10 Research Design 94 children enrolled in a Head Start program randomly assigned to 3 groups: received their existing High/Scope curriculum: Control group received Literacy Express in English-only received Literacy Express in Spanish from October to January, when at week 9 they were transitioned to English instruction: Transition group. Four USC bilingual graduate research assistants delivered a pull-out curriculum in small groups of 4 to 5 children for 20 mins, 4X per week from October to May- for total of 21 weeks.
11 Participants 94 children M age = ms; 43 girls from Spanish-speaking families 26% parents U.S. born (Mexican or Central American ancestry) 74% immigrants» Mexico=42% Central America= 32%» Resided U.S yrs; M = Mothers education: less than 6th to some college training» 59% employed; semi-skilled jobs» Fathers similar education and employment (85%)
12 Mothers completed questionnaires Family Demography» Information about their education, family composition, and employment status. Home Literacy Questionnaire (Lonigan & Farver, 2002)» 13 items rated on a 7-pt scale (1=never; 7= daily)» Parents modeling of literacy activities (e.g., How often does your child see you or your partner/spouse reading for enjoyment?)» Parents involvement in literacy related activities (e.g., How many times per week do you read to your child? How often do you try to teach letters of the alphabet; play rhyming games; point out words to your child and tell him/her what they say?» Child interest in literacy activities» Number of books in the home
13 Children s Literacy Skill Assessments Preschool Comprehensive Test of Phonological and Print Processing; P-CTOPPP [English Lonigan et al, 2004; and Spanish-- Lonigan, Farver & Eppe, 2002]. was administered before and after the intervention in Spanish and English. Oral language Receptive Vocabulary (40 items) Definitional Vocabulary (80 items) Phonological Awareness Blending words, syllables, phonemes to create words (21 items) Elision removing phonemes, syllables, or half of a compound word, and determining the word that remains (18 items) Print knowledge Print concepts, alphabet recognition, letter-name and letter-sound knowledge (36 items)
14 Results 1 st Analysis Were there any pre-existing differences in the children and their families in the control, Englishonly and transition groups that might have affected children s responses to the intervention? Analysis of variance tests (ANOVAs) compared the 3 groups by family characteristics and aspects of their home literacy environments.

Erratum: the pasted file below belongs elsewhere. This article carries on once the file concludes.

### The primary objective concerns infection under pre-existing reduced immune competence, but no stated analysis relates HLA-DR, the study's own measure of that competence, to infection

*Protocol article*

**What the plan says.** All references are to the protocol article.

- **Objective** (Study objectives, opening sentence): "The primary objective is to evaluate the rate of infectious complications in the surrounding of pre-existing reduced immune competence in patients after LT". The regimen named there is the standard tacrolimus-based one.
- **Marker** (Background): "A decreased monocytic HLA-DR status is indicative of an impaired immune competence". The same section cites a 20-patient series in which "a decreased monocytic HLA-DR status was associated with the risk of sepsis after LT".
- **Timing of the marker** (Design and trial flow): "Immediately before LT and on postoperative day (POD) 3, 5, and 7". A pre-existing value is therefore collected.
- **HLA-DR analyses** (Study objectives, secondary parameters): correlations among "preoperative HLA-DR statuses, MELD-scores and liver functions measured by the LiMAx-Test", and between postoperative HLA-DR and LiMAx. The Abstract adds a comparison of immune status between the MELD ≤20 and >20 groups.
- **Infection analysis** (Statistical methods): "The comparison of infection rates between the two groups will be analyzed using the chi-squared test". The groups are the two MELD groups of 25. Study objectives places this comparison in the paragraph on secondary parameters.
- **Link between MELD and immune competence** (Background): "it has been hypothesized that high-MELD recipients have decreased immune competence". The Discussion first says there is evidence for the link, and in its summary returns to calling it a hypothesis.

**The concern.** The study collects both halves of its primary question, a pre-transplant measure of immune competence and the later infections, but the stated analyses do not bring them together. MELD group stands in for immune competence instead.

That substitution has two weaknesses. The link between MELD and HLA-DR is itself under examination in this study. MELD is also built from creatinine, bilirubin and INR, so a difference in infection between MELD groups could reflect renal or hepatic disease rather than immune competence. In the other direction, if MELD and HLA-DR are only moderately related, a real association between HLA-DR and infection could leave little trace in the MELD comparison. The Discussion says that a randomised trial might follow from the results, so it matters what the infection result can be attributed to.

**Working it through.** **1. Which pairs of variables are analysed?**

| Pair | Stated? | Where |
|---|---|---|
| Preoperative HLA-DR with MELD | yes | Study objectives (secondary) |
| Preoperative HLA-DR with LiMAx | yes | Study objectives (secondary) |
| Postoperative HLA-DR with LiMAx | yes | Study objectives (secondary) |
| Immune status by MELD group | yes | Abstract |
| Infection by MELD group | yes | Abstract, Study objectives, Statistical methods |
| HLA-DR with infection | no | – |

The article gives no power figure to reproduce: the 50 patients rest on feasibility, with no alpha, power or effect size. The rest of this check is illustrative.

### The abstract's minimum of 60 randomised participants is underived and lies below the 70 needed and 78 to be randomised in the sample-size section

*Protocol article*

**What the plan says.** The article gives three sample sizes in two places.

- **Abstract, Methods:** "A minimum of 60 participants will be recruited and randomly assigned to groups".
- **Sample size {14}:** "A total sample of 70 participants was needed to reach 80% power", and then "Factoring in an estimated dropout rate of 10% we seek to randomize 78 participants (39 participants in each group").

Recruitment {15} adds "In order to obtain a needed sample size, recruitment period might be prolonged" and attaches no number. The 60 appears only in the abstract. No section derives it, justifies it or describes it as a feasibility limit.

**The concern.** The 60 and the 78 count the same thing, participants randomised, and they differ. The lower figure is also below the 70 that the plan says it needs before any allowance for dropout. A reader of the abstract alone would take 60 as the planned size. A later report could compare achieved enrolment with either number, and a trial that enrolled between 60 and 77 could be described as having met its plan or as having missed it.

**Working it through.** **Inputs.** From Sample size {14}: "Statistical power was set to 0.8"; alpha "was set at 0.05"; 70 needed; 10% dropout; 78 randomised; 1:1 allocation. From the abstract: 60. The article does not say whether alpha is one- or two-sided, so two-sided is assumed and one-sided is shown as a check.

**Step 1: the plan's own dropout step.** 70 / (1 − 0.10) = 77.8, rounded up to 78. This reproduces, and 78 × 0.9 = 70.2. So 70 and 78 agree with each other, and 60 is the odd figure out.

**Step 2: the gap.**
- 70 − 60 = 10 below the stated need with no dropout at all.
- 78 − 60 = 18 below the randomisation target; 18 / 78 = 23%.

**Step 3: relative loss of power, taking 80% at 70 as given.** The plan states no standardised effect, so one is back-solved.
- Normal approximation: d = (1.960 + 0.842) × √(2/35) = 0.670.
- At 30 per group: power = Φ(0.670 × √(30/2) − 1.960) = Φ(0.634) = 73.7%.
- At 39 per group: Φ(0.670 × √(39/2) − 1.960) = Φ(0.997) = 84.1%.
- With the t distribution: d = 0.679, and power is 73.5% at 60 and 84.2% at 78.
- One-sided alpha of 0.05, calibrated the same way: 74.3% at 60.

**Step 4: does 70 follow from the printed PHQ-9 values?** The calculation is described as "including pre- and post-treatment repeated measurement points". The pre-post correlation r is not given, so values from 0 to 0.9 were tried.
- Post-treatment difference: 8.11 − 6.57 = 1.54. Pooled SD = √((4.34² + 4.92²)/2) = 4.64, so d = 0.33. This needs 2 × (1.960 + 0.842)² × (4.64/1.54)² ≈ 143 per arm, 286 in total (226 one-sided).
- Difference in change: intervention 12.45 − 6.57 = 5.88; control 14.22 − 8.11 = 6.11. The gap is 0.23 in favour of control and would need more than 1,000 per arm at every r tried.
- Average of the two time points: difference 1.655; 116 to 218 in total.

15 No Demographic Differences X Intervention Group Intervention Group Control English Transitional Variable Range M (SD) M (SD) M (SD) F (p) Child age in months (5.56) (4.19) (3.78).60 ns Mothers education level Fathers education level 1 = 6th grade or less 2 = middle school 3 = high school 4 = 1 2 year college 5 = 4 year college/ professional training 3.87 (1.54) 3.41(1.47) 3.80 (1.32) 3.32 (1.46) 3.71 (1.53) 3.75 (1.32).09 ns.70 ns Parents literacy habits (4.79) (3.96) (4.39) 1.25 ns Parents involvement in home literacy activities (6.75) (5.73) (5.23) 1.31 ns Child interest (7.35) (5.67) (5.93) 1.18 ns # Child books in the home (12.03) (17.17) (17.83).94 ns Mothers years of U.S. residence (7.22) (8.47) (9.39).32 ns Fathers years of U.S. residence (7.99) (5.73) (9.89) 1.72 ns
16 No Demographic Differences X Intervention Group Intervention Group Control English Transitional Variable Range M (SD) M (SD) M (SD) F (p) Home language Chi Square English only χ 2 (4) = 6.24; p=.18 ns Spanish only Both Martial status Single mother χ 2 (2) = 1.51 p=.47 ns Married/partner Fathers Employment (n= 74) Employed χ 2 (2) = 3.51 p=.17 ns Not employed 1 1 4
17 Results 2 nd Analysis Were there any differences in children s skill levels before the intervention in the control, English-only and transition groups? Compared the 5 pre-literacy skills in English and Spanish for the 3 groups in at Time 1- BEFORE the intervention. Analysis of covariance tests (w/ age as covariate)
18 No significant differences in children s scores in English or Spanish before the intervention at Time 1 Intervention Group Outcome Variable Control Adj. M (SD) English Adj. M (SD) Transitional Adj. M (SD) F for Group Contrast English Language Outcomes Receptive Vocabulary (6.26) (7.33) (5.45).54 ns Definitional Vocabulary (17.28) (18.00) (13.22) 2.38 ns Blending 9.62 (3.36) 9.71 (4.34) (4.22).12 ns Elision 4.23 (1.91) 5.29 (2.72) 5.36 (2.89) 1.98 ns Print Knowledge (6.84) (6.99) (6.02) 2.18 ns Spanish Language Outcomes Receptive Vocabulary (5.34) (4.47) (6.67) 1.35 ns Definitional Vocabulary (14.61) (17.34) (15.99) 1.01 ns Blending 8.26 (3.09) 8.22 (2.98) 8.40 (4.19).02 ns Elision 3.66 (1.73) 4.27 (2.14) 3.38 (1.77) 1.79 ns Print Knowledge 7.99 (5.50) 9.99 (5.80) (7.86) 1.46
19 Results 3 rd Analysis What is the impact of the literacy intervention on Spanish-speaking ELL children s early literacy skills in Spanish and English? Does the impact of the literacy intervention depend on the language of instruction? Compared the 5 pre-literacy skills in English and Spanish for the 3 groups at Time 2 AFTER the intervention Analysis of covariance tests (w/ age and pre- intervention Time 1 scores as covariates).